An Irish company is looking to scrap its two Boeing 787 Dreamliners for spare parts.
These planes have served their operators for just ten years and are now getting scrapped.
This is the first time that Boeing 787 Dreamliners are getting dismantled in the world. Earlier one Boeing 787 that had registration N787FT was disassembled in 2018 at PAE, Everett, but not for spare parts.
Scrapping Boeing 787
The Irish aviation asset management and trading company EirTrade will be handling the dismantling of such young jets. They will scrap the Dreamliners at Prestwick Airport (PIK), Scotland.
The dismantling of these two Boeing 787 will serve the Operators and Maintenance, Repair, and Overhaul (MRO) Market. Moreover, this will certainly bring down the cost of spare parts as Boeing 787s are approaching 12-year checks.
These planes have once flown with Norwegian Air Shuttle (DY) and are having registration VP-CVL and VP-CVM. Currently, they are resting at the bay in Glasgow Prestwick Airport (PIK), Scotland.
As reported by Paddleyourownkanoo.com, Norse Atlantic (N0), which uses an identical business model to DY, acquiesced to lease DY’s fleet of 787-9 aircraft, but the 787-8 variant was left to depreciate at PIK.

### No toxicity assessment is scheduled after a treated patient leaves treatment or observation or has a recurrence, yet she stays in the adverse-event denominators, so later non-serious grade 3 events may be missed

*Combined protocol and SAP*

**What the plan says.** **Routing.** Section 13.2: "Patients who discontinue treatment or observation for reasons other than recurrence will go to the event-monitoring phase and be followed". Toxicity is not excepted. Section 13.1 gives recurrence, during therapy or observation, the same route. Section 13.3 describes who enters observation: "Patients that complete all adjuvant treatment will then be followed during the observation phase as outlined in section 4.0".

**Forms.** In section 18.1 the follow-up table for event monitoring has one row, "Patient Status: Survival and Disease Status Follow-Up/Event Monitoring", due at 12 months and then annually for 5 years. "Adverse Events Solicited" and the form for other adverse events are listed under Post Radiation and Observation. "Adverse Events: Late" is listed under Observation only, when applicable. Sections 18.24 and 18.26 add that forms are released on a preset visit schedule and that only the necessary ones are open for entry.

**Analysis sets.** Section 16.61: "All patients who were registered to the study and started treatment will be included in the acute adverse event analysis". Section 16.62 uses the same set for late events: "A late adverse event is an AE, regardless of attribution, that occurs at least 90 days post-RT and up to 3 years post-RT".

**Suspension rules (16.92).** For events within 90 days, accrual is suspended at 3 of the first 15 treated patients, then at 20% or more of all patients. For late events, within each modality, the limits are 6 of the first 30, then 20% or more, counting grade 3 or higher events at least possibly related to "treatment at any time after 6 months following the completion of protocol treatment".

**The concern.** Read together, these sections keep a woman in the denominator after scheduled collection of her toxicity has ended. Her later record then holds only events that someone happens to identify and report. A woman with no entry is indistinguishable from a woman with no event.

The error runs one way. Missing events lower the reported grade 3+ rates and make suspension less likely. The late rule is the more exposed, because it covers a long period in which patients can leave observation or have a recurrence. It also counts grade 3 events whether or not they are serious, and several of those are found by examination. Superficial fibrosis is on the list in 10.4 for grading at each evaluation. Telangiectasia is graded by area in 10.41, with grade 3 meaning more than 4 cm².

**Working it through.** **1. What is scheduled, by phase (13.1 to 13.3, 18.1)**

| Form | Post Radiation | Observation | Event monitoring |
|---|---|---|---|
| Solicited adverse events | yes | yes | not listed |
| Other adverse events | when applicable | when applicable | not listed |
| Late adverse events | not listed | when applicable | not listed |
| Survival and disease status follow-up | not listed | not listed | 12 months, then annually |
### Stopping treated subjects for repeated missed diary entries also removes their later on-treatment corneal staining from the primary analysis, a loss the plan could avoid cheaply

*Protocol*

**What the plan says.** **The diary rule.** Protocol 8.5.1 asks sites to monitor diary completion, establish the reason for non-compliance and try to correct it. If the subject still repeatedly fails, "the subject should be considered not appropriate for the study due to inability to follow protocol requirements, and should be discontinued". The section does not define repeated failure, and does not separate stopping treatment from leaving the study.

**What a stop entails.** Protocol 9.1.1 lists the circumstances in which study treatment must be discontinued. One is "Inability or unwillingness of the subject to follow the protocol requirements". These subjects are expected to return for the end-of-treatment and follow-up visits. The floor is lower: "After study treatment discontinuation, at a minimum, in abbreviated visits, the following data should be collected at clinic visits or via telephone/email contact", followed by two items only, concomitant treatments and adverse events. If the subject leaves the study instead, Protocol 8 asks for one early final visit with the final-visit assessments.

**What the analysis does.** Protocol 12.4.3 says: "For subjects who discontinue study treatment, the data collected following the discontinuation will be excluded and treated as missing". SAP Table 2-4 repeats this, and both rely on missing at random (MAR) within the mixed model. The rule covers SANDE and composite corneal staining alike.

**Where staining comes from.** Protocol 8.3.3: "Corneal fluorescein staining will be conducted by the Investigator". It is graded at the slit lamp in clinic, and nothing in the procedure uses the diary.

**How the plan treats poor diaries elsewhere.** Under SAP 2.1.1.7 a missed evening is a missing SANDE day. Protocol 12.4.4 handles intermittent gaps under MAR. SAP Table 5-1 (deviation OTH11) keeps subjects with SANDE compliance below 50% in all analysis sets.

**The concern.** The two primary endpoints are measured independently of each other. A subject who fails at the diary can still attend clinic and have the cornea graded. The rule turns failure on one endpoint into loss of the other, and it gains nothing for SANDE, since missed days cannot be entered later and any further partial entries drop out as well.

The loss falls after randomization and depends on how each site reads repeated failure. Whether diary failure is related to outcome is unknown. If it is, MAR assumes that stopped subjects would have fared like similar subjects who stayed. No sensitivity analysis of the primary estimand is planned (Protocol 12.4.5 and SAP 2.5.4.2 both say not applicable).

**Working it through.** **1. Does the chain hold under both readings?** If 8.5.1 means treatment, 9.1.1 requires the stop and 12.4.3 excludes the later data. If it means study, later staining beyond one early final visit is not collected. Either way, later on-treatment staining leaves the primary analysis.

Steven Trowell, the Hangar Manager for EirTrade Aviation company stated, “Understandably, there has been huge interest in these aircraft.” According to him, it will take roughly three months to finish the dismantling work at PIK.
EirTrade Aviation’s CEO Ken Fitzgibbon while commenting on the development said, “With the first Boeing 787s approaching the 12-year inspection, the dismantling of these two Boeing 787 aircraft could not come at a better time for operators & maintenance facilities.”
“As no Boeing 787s have been dismissed from commercial service to date, there is nearly no USM market for this platform at the point,” Fitzgibbon further added.
The Scottish company instead of moving these jets to more suitable facilities in Knock decided to scrap them at PIX, Scotland.
Also read: Boeing is halting delivery of its 787 Dreamliners over a fuselage issue – AIRLIVE